Under such circumstances,, Yoshitake declared to the students, “You don't need to run. Just do "throws" and recruited students who wanted to join his track and field club. As Yoshitake realized it would be challenging to claim victory in track-and-field events that most students normally begin training for in junior high school, he focused on training his team for niche events, such as the Javelin throw, Discus throw, Hammer throw, and Race walk. Following a period of training and practice, one of the female members won a prize at the prefectural freshmen athletic meet in autumn that year; and four other team members received awards the following year. Three years after the club was established, it grew to a strength of 70 members. In the fourth year, a club member accomplished a great feat by winning a prize at the Japan National High School Championships.
Like a craftsman,
Yoshitake has been learning
to create and build up
his organization as a manager.
Right after Yoshitake quit his job as a teacher and started his own business, he faced several difficulties in the field of management.The rules and goals of sports are definitive; however, life and business are not as straightforward. Yoshitake read a large number of business books, and realized he lacked wisdom and knowledge. While Yoshitake was debt-ridden, he took the opportunity to invent the "Stretch Pole".
Using his own athletic experience as a reference, the "Stretch Pole" was designed to help alleviate muscle tension and condition the body for fitness training. As such, he believed that the product would be a huge success and began its sales on a trial basis. He handed out his product to a teacher, who helped him promote it to other fellow teachers through word-of-mouth. Subsequently, a seminar for the Japan's healthcare industry leaders was called for. Yoshitake felt that the product, which is catered for health and fitness, needed to maintain its popularity, lest its sales might decrease after its hype subsides. Through marketing strategies, "Stretch Pole" gained prominence, and the Japan Core Conditioning Association was hereby established, catering to more than 90,000 seminar attendees and participants. The Japan Core Conditioning Association has been established since then, and more than 90,000 members have attended the seminars so far. At present, Yoshitake holds workshops 5,000 times a year around Japan (as of January 2018).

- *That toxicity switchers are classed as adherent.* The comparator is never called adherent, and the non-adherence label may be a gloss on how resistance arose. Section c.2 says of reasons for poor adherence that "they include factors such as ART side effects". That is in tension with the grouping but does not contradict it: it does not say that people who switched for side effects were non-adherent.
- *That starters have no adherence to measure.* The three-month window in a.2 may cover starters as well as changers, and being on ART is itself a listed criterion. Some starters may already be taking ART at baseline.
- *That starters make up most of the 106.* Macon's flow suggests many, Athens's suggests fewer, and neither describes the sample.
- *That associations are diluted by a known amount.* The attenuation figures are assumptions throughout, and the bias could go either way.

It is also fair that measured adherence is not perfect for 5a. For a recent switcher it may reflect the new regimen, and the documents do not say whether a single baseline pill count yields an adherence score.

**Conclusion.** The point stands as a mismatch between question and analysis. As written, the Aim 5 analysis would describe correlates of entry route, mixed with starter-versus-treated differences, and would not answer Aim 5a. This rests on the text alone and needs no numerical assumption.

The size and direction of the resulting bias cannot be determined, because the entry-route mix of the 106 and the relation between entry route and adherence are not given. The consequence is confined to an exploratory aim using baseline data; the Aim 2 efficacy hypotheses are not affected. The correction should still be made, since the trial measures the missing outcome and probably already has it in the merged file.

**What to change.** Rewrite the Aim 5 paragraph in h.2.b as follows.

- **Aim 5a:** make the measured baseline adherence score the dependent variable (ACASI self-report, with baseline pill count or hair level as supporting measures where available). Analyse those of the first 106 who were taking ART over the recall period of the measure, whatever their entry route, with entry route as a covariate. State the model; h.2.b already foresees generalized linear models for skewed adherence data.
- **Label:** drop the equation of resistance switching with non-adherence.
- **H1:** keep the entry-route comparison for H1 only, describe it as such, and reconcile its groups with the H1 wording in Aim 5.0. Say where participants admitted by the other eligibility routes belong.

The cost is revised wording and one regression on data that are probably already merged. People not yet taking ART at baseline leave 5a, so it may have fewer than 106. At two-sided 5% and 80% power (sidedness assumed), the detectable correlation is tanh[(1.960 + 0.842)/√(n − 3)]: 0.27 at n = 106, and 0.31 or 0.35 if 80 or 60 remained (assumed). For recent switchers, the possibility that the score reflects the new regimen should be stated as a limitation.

Building people up,
to live by their passion and prowess.
Yoshitake was actively concerned that the "Stretch Pole" might not be economically-sustainable in the long run, he was considered retiring early, nine years after his company had been established. He was looking for a role model whom he could seek advice from and was introduced to a woman, Rika-san, who would visit Las Vegas for two months every year. Yoshitake flew to Las Vegas to meet her, and she later became his business partner and fellow Mission Trainer. He believed that working with her would assist him in fulfilling his passion of enriching and empowering others. Since then, Yoshitake began coaching and began others. One of the individuals he coached was a salesperson from a life insurance company, whom he counselled and helped succeed in his field of work. It is truly amazing how much a person, who has discovered their own interests and strengths, can grow. It became clear to Yoshitake that his life mission was to mentor, affirm, and encourage aspiring individuals who are facing struggles in their journey to success.